Originally published in Castine Patriot, July 30, 2015 and Island Ad-Vantages, July 30, 2015 and The Weekly Packet, July 30, 2015
Drug landscape changes as heroin use increases in Hancock County
As Hancock County sheriff, Scott Kane investigates drug cases in cooperation with the Maine Drug Enforcement Agency but said that community members may hold puzzle pieces needed for a successful indictment.
by Anne Berleant
Editor’s note: This is the first in a projected three-part series on drugs in the Peninsula and Island communities.
Peel back the corners of small-town life and big-city problems appear, on a smaller scale but growing in the same way, and for similar reasons, as they do in larger towns. Behind the parades down Main Street, town celebrations, ice cream socials, the yellow school buses winding on country roads, the scaled-down rhythm of summer and crawl of winter, our villages with populations of 600, 1,200, 2,500 are seeing a rise in specific drugs—hard, ugly drugs, such as heroin and methamphetamine—that is being widely reported in larger towns and cities across Maine, in state and national media outlets.
“If people don’t know there’s a drug problem, they haven’t been reading the news,” Hancock County Sheriff Scott Kane said in a recent interview.
In 2010, there were 238 arrests for drug abuse violations by the sheriff’s department, the Maine State Police and the Maine Drug Enforcement Agency, the three law enforcement agencies operating in Hancock County (which includes the city of Ellsworth, with its population of 7,700, and Mount Desert Island, with a population over 10,000). In 2013 that number was 219.
While there may be little change in actual drug arrest numbers county-wide, it is the landscape that is changing.
Statewide, from 2010 to 2014, the MDEA has seen heroin-related arrests rise from 5 percent of total drug arrests to 32 percent, MDEA Director Roy McKinney wrote in a recent email, while prescription drug related arrests have decreased from 43 to 27 percent. At the same time, MDEA responses to meth labs have increased from seven in 2011 to 37 in 2014—including ones found in Ellsworth and MDI this March.
“Of the New England states, Maine recorded more lab-related seizures than the other five states combined,” McKinney said.
But it is the presence of heroin, flowing in from large cities, that is raising red flags. Like bodies of water, the flow of a drug does not respect state borders. “Maine is experiencing an increase in drug trafficking organizations and gangs that have a long-established presence in major cities/urban areas,” McKinney said. “Their move into the rural areas of New England is an effort to exploit the low supply in the area for higher profit margins.”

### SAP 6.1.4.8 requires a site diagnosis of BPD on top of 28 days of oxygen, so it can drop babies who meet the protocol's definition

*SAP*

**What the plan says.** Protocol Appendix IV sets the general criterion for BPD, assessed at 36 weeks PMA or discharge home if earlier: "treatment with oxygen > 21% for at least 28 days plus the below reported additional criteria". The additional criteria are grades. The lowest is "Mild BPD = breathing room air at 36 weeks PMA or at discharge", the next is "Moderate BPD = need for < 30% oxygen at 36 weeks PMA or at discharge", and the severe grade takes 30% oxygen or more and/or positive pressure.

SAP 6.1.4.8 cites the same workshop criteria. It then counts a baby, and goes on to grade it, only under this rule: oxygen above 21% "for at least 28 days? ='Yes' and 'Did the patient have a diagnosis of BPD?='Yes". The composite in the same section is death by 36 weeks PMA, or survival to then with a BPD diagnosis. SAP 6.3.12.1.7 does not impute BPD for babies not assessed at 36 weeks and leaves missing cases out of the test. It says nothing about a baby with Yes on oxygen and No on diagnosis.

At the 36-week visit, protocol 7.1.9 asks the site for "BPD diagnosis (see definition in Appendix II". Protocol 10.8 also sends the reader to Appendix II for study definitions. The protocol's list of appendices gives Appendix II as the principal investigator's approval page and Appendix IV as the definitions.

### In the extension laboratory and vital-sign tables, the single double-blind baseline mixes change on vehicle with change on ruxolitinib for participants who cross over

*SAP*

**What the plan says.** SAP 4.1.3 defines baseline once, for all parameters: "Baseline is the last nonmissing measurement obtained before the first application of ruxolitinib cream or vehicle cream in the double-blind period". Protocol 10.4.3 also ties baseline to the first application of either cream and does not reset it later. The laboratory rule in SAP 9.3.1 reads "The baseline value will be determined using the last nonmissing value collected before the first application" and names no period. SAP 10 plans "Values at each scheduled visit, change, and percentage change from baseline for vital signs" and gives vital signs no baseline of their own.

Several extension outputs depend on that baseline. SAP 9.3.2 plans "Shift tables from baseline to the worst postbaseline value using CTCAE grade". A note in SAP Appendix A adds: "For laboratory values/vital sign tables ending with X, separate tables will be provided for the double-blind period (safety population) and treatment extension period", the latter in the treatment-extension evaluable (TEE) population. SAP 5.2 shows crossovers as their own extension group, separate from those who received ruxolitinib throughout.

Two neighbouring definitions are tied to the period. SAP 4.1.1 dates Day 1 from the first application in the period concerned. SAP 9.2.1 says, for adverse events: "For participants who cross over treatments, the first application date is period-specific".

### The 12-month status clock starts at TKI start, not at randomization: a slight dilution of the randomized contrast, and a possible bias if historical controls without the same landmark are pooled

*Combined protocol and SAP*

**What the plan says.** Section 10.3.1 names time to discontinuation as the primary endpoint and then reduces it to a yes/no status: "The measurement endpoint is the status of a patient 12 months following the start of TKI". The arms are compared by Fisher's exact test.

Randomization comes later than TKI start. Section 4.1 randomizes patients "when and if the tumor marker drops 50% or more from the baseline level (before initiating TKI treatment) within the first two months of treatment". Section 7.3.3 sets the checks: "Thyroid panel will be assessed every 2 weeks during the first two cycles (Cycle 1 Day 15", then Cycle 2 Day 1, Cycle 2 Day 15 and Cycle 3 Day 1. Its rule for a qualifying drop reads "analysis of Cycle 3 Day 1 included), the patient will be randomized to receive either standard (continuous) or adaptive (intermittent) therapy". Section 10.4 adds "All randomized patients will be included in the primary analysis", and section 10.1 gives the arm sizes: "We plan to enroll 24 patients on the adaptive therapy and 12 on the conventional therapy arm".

About one in three MDEA drug offense arrests in 2014 involved heroin, with the overall number quadrupling since 2010, according to data released by the Maine Office of Substance Abuse.
The use of heroin, once “rare” in Maine, is “now commonplace,” said Kane, who works with the MDEA on drug-related investigations. The MDEA has placed three agents on a drug task force Kane oversees with the MDEA.
“We’ve seen an increase,” Kane said. “People will stumble across a used syringe—we get those calls on the Peninsula as well [as in Ellsworth or MDI].”
The daily incident reports released by the sheriff’s office bears this out. In early spring, as the banks of snow melted, a Blue Hill resident reported finding a “dirty syringe on the side of the road on Main Street,” one officer reported. One month later, on April 16, two needles were found off Ridge Road in Sedgwick. On July 21, an officer responded to a drug overdose in Surry.
The ripple effect on communities
Crimes against property, such as break-ins and robberies, walk hand-in-hand with drugs. While crime decreased in Hancock County last year, paralleling the 14.9 percent decrease statewide reported July 21 by the Department of Public Safety, “drugs are still the driving force for most of the crime in Maine,” Commissioner John Morris said.
Kane concurred. “Along with the increase in the availability and use of drugs such as heroin and opiate pills, you’re seeing the type of crimes where people have to generate money to support [that use],” he said.
While law enforcement agencies investigate property crimes, they also work on drug investigations that could lead to grand jury indictments. “Traditionally, it takes a long time to put together a [drug] case that stands up in a court of law,” Kane said, partly because the cases often cross county lines. “People [in a different county] may be holding the one piece of information that makes the puzzle complete and the investigation and arrest possible.”
That is where the community needs to step in, Kane said. “Know your neighborhood, know what’s going on, look out for your neighbor”—and make a call. An anonymous text-a-tip line, eTip, is available for reporting illegal drug or alcohol use to the sheriff’s department. That number is 274637 (CRIMES); use eTip to begin the text. Kane stressed that the texts are routed through an anonymous server in Canada, making the tip untraceable to its sender.
“Citizens see things going on but don’t feel comfortable reporting it,” he said. “I think they understand there’s a problem but are not aware of its extent….We’re losing young people, families, our homes are being burglarized. Our jail population is driven by substance abuse.”
Kane said widespread availability is a driving factor. “There’s so much out there. And when you start taking opiates and heroin, it’s a different animal. People have to have it.”
This is the biggest challenge Kane sees law enforcement facing from drug use. “We’re dealing with drugs that are highly, highly addictive,” he said. “It’s just not easy to stop. Some people don’t want to. Some people do, but can’t.”